Wonderful Exchange in Glasgow Past Review

By (Anthropology., Truman State University) - abroad from 09/15/2015 to 12/18/2015 with

Glasgow Caledonian University: Glasgow - Direct Enrollment & Exchange

What did you gain/learn from your experience abroad? Was it worthwhile?
It was so incredibly worthwhile. It's hard to explain what I learned and gained. I definitely gained an appreciation for the Scottish culture, and realized that my own culture isn't perfect. I learned how to integrate myself in another culture, and although the language was still English, I learned how to speak it the Scottish way (not accent, but different words and phrases--the language is more different than American English than I'd anticipated). Ultimately, the experience has changed me as a person.

Review Photos

Glasgow Caledonian University: Glasgow - Direct Enrollment & Exchange Photo Glasgow Caledonian University: Glasgow - Direct Enrollment & Exchange Photo Glasgow Caledonian University: Glasgow - Direct Enrollment & Exchange Photo Glasgow Caledonian University: Glasgow - Direct Enrollment & Exchange Photo Glasgow Caledonian University: Glasgow - Direct Enrollment & Exchange Photo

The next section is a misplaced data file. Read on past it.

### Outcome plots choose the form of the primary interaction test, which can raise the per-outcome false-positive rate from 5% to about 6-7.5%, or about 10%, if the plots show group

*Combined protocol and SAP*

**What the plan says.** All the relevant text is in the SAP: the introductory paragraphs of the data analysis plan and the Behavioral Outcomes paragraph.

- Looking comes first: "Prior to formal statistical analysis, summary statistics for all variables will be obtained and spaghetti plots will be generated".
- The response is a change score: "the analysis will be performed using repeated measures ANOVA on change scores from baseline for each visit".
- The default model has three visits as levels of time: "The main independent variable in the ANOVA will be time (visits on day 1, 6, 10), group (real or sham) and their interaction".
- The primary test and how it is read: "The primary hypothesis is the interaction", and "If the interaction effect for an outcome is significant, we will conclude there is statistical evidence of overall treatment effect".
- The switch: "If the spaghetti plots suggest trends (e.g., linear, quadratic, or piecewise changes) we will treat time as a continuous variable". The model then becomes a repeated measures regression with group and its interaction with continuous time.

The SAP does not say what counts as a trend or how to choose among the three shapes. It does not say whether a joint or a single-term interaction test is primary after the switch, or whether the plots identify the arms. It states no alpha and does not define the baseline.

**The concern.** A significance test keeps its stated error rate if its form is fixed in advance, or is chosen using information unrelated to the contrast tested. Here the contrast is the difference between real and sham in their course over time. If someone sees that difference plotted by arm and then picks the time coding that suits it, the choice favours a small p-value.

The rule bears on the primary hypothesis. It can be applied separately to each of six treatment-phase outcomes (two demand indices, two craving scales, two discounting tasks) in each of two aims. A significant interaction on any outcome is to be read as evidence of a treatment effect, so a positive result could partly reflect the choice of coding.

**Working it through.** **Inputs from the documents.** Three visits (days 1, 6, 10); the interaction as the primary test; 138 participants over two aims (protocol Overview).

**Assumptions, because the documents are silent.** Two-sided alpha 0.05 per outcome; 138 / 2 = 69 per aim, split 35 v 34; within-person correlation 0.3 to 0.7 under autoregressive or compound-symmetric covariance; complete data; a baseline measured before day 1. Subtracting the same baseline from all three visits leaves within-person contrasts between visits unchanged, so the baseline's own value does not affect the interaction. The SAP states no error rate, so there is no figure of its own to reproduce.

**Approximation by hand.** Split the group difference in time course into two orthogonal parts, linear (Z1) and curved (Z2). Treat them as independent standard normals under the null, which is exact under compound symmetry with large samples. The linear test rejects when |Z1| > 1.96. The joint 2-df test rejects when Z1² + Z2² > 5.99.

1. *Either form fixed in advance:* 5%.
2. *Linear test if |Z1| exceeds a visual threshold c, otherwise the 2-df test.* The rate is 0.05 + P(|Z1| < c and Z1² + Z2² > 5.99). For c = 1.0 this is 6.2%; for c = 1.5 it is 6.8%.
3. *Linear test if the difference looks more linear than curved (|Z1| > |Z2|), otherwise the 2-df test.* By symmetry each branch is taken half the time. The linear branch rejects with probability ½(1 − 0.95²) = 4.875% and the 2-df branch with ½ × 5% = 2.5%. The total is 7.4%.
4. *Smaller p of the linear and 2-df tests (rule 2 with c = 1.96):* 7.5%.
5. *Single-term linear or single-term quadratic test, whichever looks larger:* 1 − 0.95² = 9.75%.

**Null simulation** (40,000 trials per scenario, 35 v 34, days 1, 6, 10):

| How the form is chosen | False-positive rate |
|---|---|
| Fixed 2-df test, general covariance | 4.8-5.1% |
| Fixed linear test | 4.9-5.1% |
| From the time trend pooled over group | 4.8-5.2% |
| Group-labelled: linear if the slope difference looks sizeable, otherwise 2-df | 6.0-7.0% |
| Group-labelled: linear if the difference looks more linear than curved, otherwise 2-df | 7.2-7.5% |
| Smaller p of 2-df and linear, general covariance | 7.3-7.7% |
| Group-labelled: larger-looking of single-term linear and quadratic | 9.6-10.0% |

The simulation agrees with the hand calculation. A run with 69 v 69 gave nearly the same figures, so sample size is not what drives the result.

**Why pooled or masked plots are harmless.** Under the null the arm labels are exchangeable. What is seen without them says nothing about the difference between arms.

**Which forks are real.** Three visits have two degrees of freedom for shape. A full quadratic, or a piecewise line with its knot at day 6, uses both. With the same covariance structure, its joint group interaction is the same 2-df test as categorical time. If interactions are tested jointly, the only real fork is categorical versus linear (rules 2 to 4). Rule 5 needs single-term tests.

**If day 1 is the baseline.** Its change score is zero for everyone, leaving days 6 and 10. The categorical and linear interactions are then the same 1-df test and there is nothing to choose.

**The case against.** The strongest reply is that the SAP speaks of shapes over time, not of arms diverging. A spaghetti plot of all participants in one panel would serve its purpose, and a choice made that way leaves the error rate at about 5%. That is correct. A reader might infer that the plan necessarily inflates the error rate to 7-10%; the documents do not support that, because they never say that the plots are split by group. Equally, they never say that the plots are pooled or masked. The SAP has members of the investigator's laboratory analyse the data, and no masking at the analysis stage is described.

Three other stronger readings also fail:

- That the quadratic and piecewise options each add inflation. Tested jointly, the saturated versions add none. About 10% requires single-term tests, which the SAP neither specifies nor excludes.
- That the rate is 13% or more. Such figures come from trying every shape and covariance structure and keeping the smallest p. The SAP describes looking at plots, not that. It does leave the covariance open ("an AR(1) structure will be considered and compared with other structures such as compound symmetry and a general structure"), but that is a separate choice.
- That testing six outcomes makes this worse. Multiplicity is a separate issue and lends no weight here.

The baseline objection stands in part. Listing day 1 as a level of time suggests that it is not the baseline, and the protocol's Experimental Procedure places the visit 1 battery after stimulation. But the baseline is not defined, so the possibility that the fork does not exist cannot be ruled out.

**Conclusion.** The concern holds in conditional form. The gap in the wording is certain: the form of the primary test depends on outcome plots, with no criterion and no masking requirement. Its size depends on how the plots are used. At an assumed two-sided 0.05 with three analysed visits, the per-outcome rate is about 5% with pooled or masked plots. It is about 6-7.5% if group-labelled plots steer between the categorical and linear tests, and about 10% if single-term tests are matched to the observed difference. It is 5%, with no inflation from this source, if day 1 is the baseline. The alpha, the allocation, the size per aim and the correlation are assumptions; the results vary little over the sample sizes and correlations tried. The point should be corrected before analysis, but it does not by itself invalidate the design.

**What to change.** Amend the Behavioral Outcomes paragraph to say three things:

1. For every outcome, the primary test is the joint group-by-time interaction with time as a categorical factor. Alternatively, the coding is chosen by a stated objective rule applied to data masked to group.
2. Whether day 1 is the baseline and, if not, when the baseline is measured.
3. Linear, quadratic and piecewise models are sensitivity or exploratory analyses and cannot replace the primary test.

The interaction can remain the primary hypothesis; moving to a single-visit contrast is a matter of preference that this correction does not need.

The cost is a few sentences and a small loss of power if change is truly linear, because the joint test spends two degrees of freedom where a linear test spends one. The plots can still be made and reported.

Personal Information

How much international exposure did you have prior to this program? 2 weeks - 1 month

Review Your Program

* Overall educational experience

Academic rigor, intensity, resources, etc.

Classes were hard to sign up for--I wasn't informed prior to being accepted in the program that the list of available classes to exchange students was drastically smaller than the classes listed as available on the GCU website. Also, I wasn't given the handbook for my major, so I was at a bit of a loss as to what was expected of me in the classes (Knowing how to cite papers, how to do footnotes properly, ect. were things the professors assumed we knew). However, although I had some trouble getting placed in classes I was happy with, the classes I ended up with were phenomenal. The classes covered a wide breadth of information about their topics all quite thoroughly, so I learned a lot without feeling rushed or like I was falling behind. The resources for the classes were very good--we were assigned readings that were available online or in the library. The academic rigor depends on what year level of classes you sign up for (1,2,3, or 4). I took two year 3 classes and a year 2 class, so the year 3 classes were noticeably more rigorous than the year 2 class.

* Host Country Program Administration

On-site administration of your program

The administration at GCU were quite helpful and available. I did have problems with getting signed up in classes, however, and I felt that the administration didn't properly prepare us for our classes (we weren't given handbooks and information that full-time GCU students in our majors had access to).

* Housing:

How satisfied were you with your living arrangements?